Enzyme and Vitamin Combination Improves Diabetic Nerve Pain, Study Says

Diabetes can come with a wide variety of symptoms and complications, especially if not properly treated. One of those issues is diabetic nerve pain, also known as diabetic neuropathy, which can cause substantial discomfort and distress to the roughly 50 percent of people with diabetes who have it.

Diabetic neuropathy occurs when prolonged high blood sugar damages and hardens the blood vessels, limiting blood flow to certain types of nerves. The lack of blood flow damages the nerves and can result in numbness, pain, tingling, and other related symptoms. This complication can also affect the digestive system, urinary tract, blood vessels, and heart.

For some, the symptoms of diabetic neuropathy are fairly mild and painless. For others, however, the pain can be severe and debilitating. Luckily, however, new treatments are being invented all the time. The latest of these is a simple daily supplement regime that should be fairly inexpensive and easy for most people.

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The specific supplement combination is Superoxide Dismutase (SOD), Alpha Lipoic Acid (ALA), Acetyl L-Carnitine (ALC), and vitamin B12. This mixture of supplements can help improve diabetic nerve damage symptoms, according to an 18-month study of 85 diabetes patients.

SOD and ALA function as antioxidants by preventing the formation of free radicals and removing free-radical buildup respectively. ALC is believed to have neurotrophic properties, and B12 supplements low levels of the vitamin typically found in patients with diabetes, especially those treated with metformin.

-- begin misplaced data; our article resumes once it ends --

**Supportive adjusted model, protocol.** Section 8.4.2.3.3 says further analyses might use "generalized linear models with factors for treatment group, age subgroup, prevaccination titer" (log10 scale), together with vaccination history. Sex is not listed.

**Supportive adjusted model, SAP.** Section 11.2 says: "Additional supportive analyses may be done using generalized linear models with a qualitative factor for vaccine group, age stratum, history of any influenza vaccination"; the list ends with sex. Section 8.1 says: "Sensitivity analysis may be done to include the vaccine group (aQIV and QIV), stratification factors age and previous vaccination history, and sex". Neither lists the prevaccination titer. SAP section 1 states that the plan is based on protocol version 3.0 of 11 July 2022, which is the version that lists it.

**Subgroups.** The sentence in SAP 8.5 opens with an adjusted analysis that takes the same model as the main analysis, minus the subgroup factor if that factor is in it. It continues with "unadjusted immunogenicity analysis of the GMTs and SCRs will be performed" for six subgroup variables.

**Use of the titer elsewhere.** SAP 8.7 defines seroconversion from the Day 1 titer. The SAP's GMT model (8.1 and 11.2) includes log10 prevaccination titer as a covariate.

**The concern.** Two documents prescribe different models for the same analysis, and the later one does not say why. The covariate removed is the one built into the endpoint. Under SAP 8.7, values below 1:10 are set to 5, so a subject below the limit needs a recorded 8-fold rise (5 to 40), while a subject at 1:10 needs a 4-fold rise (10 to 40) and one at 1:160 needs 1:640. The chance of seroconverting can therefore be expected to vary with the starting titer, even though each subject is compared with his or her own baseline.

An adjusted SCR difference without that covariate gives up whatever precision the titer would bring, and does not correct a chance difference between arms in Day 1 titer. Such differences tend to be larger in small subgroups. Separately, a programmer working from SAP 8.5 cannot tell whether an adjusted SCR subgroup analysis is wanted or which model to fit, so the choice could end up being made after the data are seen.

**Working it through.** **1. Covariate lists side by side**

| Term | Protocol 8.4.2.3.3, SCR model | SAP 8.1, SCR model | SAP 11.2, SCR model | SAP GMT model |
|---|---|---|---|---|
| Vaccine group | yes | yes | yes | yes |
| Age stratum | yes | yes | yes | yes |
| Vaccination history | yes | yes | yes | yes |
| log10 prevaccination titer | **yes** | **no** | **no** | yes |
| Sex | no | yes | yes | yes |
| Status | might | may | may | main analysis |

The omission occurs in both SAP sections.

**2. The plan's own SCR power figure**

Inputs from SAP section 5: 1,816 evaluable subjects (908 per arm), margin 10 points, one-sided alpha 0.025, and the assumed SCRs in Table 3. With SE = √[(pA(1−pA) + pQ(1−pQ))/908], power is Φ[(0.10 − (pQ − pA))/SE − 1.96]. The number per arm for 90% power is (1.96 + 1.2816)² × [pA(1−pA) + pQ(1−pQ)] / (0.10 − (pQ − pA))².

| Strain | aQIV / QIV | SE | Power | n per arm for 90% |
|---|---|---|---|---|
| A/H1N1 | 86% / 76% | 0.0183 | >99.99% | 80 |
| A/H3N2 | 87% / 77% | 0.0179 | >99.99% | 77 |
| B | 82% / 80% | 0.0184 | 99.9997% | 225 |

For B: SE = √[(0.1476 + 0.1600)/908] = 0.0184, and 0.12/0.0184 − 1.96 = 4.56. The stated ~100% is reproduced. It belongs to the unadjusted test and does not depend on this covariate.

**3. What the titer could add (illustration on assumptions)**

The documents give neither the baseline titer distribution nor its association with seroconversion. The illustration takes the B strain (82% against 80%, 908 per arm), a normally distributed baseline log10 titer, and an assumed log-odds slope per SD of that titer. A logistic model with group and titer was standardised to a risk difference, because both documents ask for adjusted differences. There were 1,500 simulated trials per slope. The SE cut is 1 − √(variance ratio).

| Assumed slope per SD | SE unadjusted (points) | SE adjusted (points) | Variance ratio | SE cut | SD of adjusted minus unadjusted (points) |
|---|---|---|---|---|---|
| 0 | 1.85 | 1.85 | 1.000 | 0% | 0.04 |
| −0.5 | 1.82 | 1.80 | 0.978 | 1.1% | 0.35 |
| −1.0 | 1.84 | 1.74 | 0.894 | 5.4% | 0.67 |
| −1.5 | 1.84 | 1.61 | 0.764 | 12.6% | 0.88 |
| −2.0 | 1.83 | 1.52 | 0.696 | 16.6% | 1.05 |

The four supplements appear to work synergistically, making them more effective as a group than any of them would have been on their own.

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Researchers chose these four supplements for their placebo-controlled, randomized, double-blind study and combined them into a single daily-dose pill. They gave this pill to their study participants, who all have type 2 diabetes and neuropathy and have been treated with metformin for at least four years. Participants took the supplement (or a placebo) for 12 months.

Researchers then used the Michigan Neuropathy Screening Instrument Questionnaire and Examination (MNSIQ and MNSIE) and Cardiovascular Autonomic Reflex Tests (CART) to measure the threshold of vibration perception among participants. Sural nerve conduction velocity and amplitude, pain, and quality of life were also measured via tests and questionnaires.

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Those patients who took the supplement for 12 months improved in all the measurements, while pain conditions continued to deteriorate for the placebo group.

The study has its limitations, and results will need to be corroborated in larger trials going forward. However, this combination could be a key to decreasing diabetic nerve pain for so many people in the future!

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